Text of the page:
Monday, December 2, 2013

The 5 Languages of Appreciation in the Workplace: Empowering Organizations by Encouraging People

By Gary D. Chapman and Paul E. White

Book review by Richard L. Weaver II, Ph.D.

Let me say at the outset that I was biased TOWARD this book before I even opened it. First, it was to discuss "languages," and all of my professional life I have taught, lectured, and written about the use of language. Second, it had to do with interpersonal communication — work relationships. My book on Understanding Interpersonal Communication (now out of print) went through seven editions. Third, it examined how to improve or human encounters — what effective communication is all about. Fourth, it treated workplace communication. In my book, Communicating Effectively, 10e (McGraw-Hill, 2012), I have a chapter on "Communicating Professionally . . .," which has continually received positive reviews. I am always in search of additional information with which to enhance that chapter and readers’ experiences with workplace communication.

It is not my normal form to mention my publications at the outset of a book review, but in this case, my biases were important for readers to understand prior to reading my review. I wanted to like this book a lot before turning the first page!

I have not read any of the books in Gary Chapman’s "five languages" series, thus, I have had no previous experience with his ideas. When I read about the five appreciation languages (words of affirmation, tangible gifts, acts of service, quality time, and physical touch) my first impression was: This is common sense. There is nothing here that a sensitive, concerned, open, expressive, responsive, and aware person would not already know — and, to be honest, would not already be practicing. But that may, indeed, be the key: Utilizing the five appreciation languages may be the way for those who are not sensitive, concerned, open, expressive, responsive, and aware, to become so or . . . more so.

Like many other self-help books, it is unlikely that those who need this information the most will read it. How likely is it that an insensitive, unconcerned, closed, non-expressive, unresponsive, and unaware person would find or be led to this book? And, what’s more, if led to it, would consider him- or herself in need of this information? Unlikely, to be sure.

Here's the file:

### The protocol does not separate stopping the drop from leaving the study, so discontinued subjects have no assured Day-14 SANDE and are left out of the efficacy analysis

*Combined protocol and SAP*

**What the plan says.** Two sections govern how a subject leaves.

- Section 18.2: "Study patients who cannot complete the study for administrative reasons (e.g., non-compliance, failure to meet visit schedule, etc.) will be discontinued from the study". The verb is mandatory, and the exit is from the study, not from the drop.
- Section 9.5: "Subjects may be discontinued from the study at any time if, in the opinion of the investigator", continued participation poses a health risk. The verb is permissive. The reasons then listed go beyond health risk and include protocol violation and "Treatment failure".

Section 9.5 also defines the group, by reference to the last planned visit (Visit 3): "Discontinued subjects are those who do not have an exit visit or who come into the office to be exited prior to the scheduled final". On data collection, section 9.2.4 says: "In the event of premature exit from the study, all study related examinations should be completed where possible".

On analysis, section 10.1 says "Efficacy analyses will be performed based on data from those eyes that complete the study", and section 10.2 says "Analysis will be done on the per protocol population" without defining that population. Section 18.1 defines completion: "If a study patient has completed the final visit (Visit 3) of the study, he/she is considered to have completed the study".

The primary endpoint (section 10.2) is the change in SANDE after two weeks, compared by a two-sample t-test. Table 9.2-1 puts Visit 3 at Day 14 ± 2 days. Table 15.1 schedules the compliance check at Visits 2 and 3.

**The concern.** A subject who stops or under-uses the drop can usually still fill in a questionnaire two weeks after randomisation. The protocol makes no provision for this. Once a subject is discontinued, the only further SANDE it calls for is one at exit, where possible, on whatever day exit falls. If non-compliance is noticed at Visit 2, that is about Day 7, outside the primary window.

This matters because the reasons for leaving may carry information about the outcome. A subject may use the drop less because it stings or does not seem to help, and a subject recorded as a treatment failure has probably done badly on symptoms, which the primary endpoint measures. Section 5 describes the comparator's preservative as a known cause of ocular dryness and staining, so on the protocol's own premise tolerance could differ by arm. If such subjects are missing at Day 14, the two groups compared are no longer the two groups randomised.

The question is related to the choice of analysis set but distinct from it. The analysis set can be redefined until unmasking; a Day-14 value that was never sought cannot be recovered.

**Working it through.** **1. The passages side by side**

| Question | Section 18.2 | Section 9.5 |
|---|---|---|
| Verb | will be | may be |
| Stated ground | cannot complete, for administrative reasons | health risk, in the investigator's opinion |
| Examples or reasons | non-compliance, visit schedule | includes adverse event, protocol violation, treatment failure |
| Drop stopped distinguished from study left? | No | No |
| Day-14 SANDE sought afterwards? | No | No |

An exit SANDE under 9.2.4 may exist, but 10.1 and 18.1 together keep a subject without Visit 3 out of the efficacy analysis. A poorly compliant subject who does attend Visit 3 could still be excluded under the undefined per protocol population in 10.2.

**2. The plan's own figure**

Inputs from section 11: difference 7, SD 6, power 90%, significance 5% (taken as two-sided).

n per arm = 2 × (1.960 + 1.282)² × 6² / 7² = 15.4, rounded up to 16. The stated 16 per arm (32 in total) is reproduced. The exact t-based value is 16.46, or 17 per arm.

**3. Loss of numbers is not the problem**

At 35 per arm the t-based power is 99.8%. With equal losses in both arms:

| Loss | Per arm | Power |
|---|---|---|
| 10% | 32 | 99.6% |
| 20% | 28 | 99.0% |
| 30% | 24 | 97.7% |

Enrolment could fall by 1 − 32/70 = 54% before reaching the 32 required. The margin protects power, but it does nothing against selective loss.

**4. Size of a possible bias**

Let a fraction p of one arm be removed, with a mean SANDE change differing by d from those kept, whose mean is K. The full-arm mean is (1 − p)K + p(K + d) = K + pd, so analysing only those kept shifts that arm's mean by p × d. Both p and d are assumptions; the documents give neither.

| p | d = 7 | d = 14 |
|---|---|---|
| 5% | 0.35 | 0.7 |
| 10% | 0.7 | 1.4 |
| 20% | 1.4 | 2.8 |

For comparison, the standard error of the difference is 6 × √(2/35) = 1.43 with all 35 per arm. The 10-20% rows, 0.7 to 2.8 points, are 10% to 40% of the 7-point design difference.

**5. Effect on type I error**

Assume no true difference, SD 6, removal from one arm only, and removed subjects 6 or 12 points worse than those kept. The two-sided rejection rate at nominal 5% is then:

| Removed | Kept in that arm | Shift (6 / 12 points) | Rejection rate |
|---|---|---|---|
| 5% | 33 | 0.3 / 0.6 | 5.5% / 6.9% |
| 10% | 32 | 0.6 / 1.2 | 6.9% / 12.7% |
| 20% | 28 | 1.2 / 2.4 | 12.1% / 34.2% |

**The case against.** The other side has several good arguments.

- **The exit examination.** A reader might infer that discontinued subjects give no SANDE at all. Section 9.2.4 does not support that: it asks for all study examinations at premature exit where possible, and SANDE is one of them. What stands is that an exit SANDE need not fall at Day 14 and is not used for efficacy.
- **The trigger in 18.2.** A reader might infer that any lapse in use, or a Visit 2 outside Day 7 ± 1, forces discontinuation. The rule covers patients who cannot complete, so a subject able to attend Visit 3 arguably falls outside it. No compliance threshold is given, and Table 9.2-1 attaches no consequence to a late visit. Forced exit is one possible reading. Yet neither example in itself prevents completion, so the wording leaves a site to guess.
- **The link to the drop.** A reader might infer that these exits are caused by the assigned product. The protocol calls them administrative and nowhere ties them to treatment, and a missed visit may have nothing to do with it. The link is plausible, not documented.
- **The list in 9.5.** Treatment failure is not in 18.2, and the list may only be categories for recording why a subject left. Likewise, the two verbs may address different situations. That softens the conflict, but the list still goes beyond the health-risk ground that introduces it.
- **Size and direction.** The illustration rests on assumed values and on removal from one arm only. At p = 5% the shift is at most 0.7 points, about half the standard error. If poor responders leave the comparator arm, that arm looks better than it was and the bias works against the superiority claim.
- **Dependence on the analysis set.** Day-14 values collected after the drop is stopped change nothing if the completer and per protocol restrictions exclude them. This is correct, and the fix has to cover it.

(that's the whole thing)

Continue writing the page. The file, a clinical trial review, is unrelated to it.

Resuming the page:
The examples used throughout the book are useful and interesting.

The MBA (Motivating by Appreciation) Inventory is a handy, well-conceived tool. What I find most interesting is that the idea that any person has a single preferred way of either receiving or giving appreciation, to me, begs a more important question: To what extent is giving (or receiving) appreciation situation specific? I would think, just as an outside observer, that the kind of appreciation I would give (or receive) would depend entirely on the situation I was in, the person who was either delivering the appreciation or the person to whom appreciation was to be expressed, the degree of need I experienced, the other people involved, whether or not I was being observed, how much credit or appreciation I thought I deserved, and, probably, a fair number of other variables. It’s a little like assessing — or trying to interpret — nonverbal communication. You cannot do it exempt of the circumstances in which it occurs.

The authors contend that "each individual has a primary language of appreciation. Speak that language and they will feel appreciated. Fail to speak that language and they will not feel appreciated" (p. 117). How about expressing appreciation in a wide variety of different modes? In that way 1) if one way misses the mark, another will likely hit it, and 2) one mode of appreciation will skillfully and aptly reinforce, buttress, fortify, and bolster up the others. A person would quickly come to know and understand exactly how much appreciation was being expressed.

I think the alternatives to the MBA Inventory are excellent suggestions for improving communication: 1) Observe their (coworkers’) behavior, 2) Observe what they request of others, and 3) Listen to their complaints. (Pp. 121-123)

I liked the book, but I thought it wasn’t totally necessary; and I missed having an index. I thought there was a great deal of padding once the basic appreciation languages were described and the MBA was explained. Many of the additional application chapters just seemed repetitive and could have been grouped, summarized, and shortened.







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